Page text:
"The word for flower in your language… is hana."
His discovery was rewarded with a blinding smile, but Noriko was not finished. Instead, she pointed to the tree.
"Here– Hana tree. Nippon– Tsubaki."
It was Noriko's turn to watch as Izark stared, amazed. If she meant what he thought she meant…"So… So, the word you use for flower is the one we use for this tree. And your word for the tree…"
"Tsubaki!" The girl was grinning, delighted.
This was food for thought. It was the first time Noriko had ever tried to teach Izark the Japanese name for something. And such a rare tree, with a name that was practically a cognate for flower… She had dashed back to find him the minute she saw it. She had recognized it, meaning… Meaning–
He had been staring at the Hana, the Tsubaki. Looking down, Izark found that Noriko had been staring at him, waiting for him to speak. She was still holding the two flowers.
Looking up at him, Noriko thought she saw pity in those unfathomable eyes.
Slowly, Izark reached out and touched the petals of the red camellia.
"Keep this. I'll show you how to dry it. It would be a shame not to, since you might be the only one who knows its real name. Keep it," he said again, folding her hand more firmly around the blossom's twiggy stem.
Both the warrior and his charge were silent as they made their way back to the campsite, Noriko carrying the red flower and the now full canteen, Izark holding a few large, flat river stones. After finishing the fire pit he had been making when the girl interrupted him, Izark showed her how she might preserve the blossom by pressing it in her diary, using flat stones as weights whenever they stopped.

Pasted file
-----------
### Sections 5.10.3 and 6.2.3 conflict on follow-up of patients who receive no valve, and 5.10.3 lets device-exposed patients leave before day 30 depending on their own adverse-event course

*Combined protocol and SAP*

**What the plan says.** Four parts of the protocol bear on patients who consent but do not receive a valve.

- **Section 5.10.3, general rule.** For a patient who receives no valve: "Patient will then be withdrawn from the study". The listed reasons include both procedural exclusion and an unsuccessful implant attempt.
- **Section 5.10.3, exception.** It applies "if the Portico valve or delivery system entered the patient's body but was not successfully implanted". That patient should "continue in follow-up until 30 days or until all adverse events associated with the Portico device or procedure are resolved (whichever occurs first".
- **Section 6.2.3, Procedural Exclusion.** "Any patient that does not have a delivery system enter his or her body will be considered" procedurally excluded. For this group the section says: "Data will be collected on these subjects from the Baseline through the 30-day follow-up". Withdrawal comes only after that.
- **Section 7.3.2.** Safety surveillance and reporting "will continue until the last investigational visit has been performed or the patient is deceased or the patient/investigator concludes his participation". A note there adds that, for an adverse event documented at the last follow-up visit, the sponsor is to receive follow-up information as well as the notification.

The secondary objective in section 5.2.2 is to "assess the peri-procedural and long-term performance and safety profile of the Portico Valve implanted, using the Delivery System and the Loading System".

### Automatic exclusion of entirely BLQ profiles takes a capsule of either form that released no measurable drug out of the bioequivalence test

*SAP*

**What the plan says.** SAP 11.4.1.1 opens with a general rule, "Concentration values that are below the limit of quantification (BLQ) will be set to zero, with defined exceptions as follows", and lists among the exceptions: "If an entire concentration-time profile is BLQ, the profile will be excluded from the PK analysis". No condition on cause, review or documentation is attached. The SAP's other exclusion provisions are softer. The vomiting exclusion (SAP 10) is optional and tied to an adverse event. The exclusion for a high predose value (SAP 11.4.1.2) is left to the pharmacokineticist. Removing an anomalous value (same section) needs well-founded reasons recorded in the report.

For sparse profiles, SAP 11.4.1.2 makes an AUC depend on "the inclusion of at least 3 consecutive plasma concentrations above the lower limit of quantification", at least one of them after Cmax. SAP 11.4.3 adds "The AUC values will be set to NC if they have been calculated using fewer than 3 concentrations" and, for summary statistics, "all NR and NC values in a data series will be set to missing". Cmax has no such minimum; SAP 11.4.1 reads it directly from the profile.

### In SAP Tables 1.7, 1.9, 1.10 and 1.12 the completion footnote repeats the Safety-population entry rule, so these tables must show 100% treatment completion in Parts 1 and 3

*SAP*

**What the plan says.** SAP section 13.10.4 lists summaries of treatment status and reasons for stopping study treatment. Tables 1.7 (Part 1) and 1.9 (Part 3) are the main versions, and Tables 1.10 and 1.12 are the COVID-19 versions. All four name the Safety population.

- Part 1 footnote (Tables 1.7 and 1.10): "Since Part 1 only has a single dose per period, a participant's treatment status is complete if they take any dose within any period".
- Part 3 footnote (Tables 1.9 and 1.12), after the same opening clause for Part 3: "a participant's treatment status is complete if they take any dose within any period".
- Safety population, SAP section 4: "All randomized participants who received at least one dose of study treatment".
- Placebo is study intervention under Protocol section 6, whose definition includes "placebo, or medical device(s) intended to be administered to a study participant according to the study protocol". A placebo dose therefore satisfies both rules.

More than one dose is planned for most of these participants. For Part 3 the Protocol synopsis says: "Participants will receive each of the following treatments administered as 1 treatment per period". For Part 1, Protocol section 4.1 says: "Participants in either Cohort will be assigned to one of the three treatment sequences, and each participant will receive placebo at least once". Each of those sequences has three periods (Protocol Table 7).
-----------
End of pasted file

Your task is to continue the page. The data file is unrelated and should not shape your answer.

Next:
It was morning. The warrior had been alarmed when he found that, while everything else was prepared for departure, his traveling companion seemed to have disappeared.
"Noriko!" He tracked her presence to the hana tree– or, as she called it, the tsubaki. There she was, sitting at its base, gazing up into the glossy green leaves. She didn't seem to have heard Izark at all.
For a moment, the young man stood, unsure as to the gentlest way to break the trance she appeared to be in.
Suddenly the girl sighed, shook her head, and scrambled to her feet. After taking a few steps, she turned, took one last look at the tree, then whipped around and ran.
Straight into Izark.
"Izark! I… I sorry!"
"It's all right. Just come along. Anyway, it's 'I am sorry.'"
Author's Note: Yes, I do ride horses, so I know how to tack up. I found including the process in this story quite enjoyable. My family's mare, Sparkle, is a chestnut Arabian- Quarter Horse cross. Since her back is a little narrow, we use a breast plate to keep the saddle from sliding backward.